Aug. 25 (Bloomberg) -- Arizona Senator John McCain fought off a challenge in the Republican primary election in his bid for a fifth term after spending some $20 million and adopting a hard line on his signature issue of immigration.
McCain, who was his party’s 2008 presidential nominee, defeated former congressman J.D. Hayworth, withstanding an anti-incumbent trend that threatened his candidacy earlier this year and putting him in a strong position to win re-election in November. He received 57 percent of the primary vote to Hayworth’s 31 percent with 53 percent of precincts reporting, according to the Associated Press.
Jim Deakin, a contractor with no experience in elective politics who competed with Hayworth for the support of Tea Party activists, had 11.5 percent, AP said.
“We won an important victory, for which I am truly thankful” after a “hard-fought primary,” McCain told supporters. “This will be a consequential election” because of the nation’s “staggering unemployment, a devastated housing market” and “a river of red ink that threatens your prosperity.”
Another Republican senator, Lisa Murkowski of Alaska, faced an unexpectedly close contest with a political newcomer, Joe Miller, a Gulf War Army veteran and Yale Law School graduate who was backed by former Alaska Governor Sarah Palin.
With 50 percent of the vote counted in Alaska’s Republican primary, Miller, 43, led Murkowski, 53, with the challenger collecting 52 percent and the senator 48 percent. Miller said Murkowski was “not Republican enough.”
The Tea Party Express endorsed Miller, hoping to replicate victories in Nevada and Kentucky for a loose-knit coalition that opposes higher taxes and government spending. Murkowski was named to the Senate to serve the remaining term of her father, Frank Murkowski, who resigned in 2002. She was elected in 2004.
To shore up his political base, McCain, 73, modified his immigration position to repair his standing with conservatives and sought to tarnish Hayworth’s reputation, said Margaret Kenski, a Republican pollster in Tucson. He flooded the airwaves with “devastating” advertisements, painting Hayworth as a “fake conservative” who once peddled ways to earn free money from the government on late-night infomercials, she said.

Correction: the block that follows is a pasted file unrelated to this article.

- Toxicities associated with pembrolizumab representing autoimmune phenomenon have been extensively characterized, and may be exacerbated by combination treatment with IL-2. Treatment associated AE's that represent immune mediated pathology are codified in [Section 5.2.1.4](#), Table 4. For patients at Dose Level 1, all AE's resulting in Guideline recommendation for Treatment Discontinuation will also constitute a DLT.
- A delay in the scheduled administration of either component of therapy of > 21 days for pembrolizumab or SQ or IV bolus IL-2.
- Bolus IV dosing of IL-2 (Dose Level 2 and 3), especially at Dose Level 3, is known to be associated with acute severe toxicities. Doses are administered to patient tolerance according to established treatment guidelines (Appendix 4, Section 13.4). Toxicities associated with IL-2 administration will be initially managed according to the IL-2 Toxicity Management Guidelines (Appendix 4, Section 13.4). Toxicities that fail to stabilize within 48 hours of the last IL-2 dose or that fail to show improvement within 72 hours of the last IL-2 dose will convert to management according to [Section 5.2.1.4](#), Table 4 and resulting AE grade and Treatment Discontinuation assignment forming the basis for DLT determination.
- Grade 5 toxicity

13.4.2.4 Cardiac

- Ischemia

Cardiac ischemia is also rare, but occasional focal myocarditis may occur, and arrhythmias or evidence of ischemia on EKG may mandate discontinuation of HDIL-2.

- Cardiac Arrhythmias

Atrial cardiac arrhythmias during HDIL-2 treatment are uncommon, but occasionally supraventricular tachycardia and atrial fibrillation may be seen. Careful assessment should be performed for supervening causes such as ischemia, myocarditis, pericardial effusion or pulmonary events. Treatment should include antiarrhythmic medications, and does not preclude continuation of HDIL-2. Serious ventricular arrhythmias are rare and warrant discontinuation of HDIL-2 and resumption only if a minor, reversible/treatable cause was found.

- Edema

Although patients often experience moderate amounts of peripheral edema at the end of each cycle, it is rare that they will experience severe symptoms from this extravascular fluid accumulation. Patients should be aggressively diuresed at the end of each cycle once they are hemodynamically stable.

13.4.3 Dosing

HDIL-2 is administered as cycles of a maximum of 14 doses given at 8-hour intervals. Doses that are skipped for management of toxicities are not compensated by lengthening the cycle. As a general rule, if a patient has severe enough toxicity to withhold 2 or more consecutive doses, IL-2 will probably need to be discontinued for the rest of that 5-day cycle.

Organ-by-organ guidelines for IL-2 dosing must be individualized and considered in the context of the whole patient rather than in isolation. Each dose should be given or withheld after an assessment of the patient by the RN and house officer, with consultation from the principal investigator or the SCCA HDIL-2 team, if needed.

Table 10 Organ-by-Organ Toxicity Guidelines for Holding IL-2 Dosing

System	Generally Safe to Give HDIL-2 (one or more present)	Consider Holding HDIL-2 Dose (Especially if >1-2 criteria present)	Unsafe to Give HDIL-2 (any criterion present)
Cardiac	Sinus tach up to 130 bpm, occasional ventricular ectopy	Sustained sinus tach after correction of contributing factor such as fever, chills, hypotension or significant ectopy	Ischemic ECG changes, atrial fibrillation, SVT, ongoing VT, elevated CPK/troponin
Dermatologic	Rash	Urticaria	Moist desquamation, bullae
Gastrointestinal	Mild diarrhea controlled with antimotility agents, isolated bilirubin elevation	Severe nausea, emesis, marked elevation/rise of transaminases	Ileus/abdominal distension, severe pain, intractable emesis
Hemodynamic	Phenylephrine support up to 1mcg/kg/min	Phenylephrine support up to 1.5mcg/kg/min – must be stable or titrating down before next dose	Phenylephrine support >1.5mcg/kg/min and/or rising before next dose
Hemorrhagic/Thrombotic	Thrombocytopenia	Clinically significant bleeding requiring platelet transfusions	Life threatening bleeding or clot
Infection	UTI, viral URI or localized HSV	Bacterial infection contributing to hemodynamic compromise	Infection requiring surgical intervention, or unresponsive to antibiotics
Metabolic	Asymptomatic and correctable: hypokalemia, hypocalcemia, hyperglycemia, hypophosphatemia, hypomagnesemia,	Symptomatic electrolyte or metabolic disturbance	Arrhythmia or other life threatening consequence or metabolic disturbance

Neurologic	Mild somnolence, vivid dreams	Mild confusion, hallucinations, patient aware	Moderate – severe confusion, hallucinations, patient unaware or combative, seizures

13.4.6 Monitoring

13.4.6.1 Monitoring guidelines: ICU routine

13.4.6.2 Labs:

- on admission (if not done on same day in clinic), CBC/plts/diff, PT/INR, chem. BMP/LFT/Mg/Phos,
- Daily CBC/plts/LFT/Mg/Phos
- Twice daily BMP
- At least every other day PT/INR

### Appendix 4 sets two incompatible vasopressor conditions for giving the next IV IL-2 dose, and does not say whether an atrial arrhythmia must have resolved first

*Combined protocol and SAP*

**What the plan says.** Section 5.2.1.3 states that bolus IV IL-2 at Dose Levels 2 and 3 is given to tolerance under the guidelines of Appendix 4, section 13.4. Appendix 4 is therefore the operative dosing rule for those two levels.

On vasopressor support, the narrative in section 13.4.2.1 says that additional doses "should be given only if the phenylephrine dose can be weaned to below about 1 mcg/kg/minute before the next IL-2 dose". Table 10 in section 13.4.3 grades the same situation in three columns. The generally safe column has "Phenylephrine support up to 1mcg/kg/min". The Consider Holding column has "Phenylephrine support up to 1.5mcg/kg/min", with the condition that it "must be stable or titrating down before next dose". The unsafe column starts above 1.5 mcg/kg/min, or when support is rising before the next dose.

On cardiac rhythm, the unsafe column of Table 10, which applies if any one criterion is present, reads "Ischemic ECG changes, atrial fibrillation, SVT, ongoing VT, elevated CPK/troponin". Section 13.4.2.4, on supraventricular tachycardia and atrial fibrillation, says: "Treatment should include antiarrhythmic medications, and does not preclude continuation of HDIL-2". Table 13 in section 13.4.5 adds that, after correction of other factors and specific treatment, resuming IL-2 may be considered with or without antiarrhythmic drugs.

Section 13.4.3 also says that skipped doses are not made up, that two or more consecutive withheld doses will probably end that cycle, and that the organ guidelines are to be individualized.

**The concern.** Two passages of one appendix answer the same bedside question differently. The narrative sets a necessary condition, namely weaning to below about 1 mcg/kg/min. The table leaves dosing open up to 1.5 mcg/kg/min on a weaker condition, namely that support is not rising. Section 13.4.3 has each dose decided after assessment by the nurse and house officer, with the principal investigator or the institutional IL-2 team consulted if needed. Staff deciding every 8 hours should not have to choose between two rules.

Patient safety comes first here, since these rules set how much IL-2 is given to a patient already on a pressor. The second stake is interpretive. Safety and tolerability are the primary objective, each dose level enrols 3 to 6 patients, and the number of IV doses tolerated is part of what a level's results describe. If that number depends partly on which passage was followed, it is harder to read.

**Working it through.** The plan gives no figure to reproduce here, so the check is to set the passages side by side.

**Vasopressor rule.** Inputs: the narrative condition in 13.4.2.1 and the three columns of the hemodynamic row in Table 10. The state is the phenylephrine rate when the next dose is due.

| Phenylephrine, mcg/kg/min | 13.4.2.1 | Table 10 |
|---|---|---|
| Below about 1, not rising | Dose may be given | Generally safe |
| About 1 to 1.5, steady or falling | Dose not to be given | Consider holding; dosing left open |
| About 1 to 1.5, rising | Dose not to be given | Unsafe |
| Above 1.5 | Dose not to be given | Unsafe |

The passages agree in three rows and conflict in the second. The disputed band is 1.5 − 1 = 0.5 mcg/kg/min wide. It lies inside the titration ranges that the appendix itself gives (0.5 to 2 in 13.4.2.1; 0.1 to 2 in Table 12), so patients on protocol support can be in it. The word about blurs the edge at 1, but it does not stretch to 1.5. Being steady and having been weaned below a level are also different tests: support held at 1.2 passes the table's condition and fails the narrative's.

“He probably spent more money than he needed to in an Arizona primary,” said Kenski. “He didn’t leave anything to chance.”
At the same time, McCain, who once supported giving a pathway to U.S. citizenship for undocumented aliens, “shifted his position on immigration and said, ‘Give the people what they want, give them a fence first,’” said Kenski.
Democratic National Committee spokesman Hari Sevugan said in an e-mailed statement that, to win the primary, McCain became “a rubber stamp for the extreme right wing.” Sevugan said “the complete takeover of the Republican Party by the Tea Party has included taking over the soul” of “a man who once reveled in being a maverick.”
Leading up to the primary, McCain campaigned with Arizona Governor Jan Brewer and supported her decision to sign into law a bill that authorized police to check the status of anyone they suspected was an illegal immigrant. A federal judge last month barred Arizona from enforcing key parts of that law after the Obama administration sued the state.
Along the way, McCain alienated some old supporters, including many Hispanics. Tommy Espinoza, who testified to McCain’s pro-immigrant policies at the 2008 Republican National Convention, said the senator had made a “radical departure.” McCain’s new posture was “heart-wrenching,” said Espinoza, of Raza Development Fund in Phoenix.
Throughout the campaign, McCain insisted he hadn’t changed his position.
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